This YESHIMON was the place Elijah ran, desperate and depressed—begging God to let him die. We met a broom tree much like the one Elijah sat under for shade, as it cut at our ankles with its knives of thorns. This plant was named “the shade of the desert.” The desert, this place where God fulfills all need, and gives “just enough.”

“Why? Why the desert?” you ask. Because, God is here! We see Him here! Better than that, we NEED Him here and so this is why He brings us there. Not to hurt us but to give us a full full life. One we cannot experience without Him in His entirety. And so hardship is a gift and something we also cannot do alone. It is HERE he teaches us to rely on Him and on others for all of it. Every step. Here we learn that what we once thought was sweet really has no flavor at all once we taste and see that the Lord is good.

It is HERE in the desert the Israelites wander, reaching Mt. Sinai where Moses climbed like we did and met the Lord (Jesus) as a friend would meet, face to face. Or head in palm.

Rod herds us gently into the corners of the desert, each and every hand and foot put to good use to get the person behind us one step further. Falling in line like a snake—over, around, down—the rocks. A few of us leap like goats—some of us quaking like the shaking hand of an elderly hand. Each a necessary part of it all, this crusty beloved family.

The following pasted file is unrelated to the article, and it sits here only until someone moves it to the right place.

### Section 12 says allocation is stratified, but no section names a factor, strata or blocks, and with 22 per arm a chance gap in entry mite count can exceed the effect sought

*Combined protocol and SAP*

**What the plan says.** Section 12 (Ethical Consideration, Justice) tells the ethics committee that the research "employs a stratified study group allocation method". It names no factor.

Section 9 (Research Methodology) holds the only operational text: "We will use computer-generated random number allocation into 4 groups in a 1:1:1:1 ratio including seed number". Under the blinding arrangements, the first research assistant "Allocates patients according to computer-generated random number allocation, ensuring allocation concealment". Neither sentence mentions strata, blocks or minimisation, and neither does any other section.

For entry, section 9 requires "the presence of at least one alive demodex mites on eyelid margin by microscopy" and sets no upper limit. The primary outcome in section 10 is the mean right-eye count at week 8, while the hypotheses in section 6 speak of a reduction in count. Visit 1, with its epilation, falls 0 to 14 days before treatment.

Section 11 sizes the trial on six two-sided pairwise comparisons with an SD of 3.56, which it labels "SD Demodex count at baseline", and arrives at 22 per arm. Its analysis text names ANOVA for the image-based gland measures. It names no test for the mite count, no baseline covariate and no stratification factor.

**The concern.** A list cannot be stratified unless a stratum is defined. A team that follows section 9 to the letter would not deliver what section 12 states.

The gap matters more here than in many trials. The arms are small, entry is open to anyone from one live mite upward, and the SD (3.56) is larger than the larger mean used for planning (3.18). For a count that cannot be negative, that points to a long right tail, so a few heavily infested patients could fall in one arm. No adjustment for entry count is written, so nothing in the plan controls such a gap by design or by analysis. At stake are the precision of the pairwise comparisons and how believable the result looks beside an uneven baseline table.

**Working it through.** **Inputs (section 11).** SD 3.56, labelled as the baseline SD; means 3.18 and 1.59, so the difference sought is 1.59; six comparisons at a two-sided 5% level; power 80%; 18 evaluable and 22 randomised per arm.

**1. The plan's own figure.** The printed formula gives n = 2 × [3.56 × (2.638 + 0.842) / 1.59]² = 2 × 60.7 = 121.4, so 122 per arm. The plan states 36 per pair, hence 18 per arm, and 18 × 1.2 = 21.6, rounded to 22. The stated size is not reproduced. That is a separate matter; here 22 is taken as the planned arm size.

Our temporary shepherd stops, deliberately spacing our rest so we can feed on the word, while the canopy of stone hangs in silence around us. It is now, when we are gathered, when the stones beneath our failing feet are silent—it is then that I can see and hear God.

He is watching us, gentle, quiet, listening.

And we proceed in our chatter, dried mangos, our urinating.

He is in all of it.

At last—we reach the top. Somehow we feel it is the end. Around us standing stones erect like chimneys saying “GOD, we will trust you,” “GOD we will move forward with you.”

The Sun, its stinging our legs, slapping them red while we learn how God loved us—hard and good into his arms, the place He’s beckoned us from the beginning. And like an independent child we twist and turn away from His embrace. Like a mustang we fight for ourselves—untamed for self reliance. Straining at the beautiful creation of fences He’s made of these vows He’s spoken like a love song over us to protect and guide and bless us.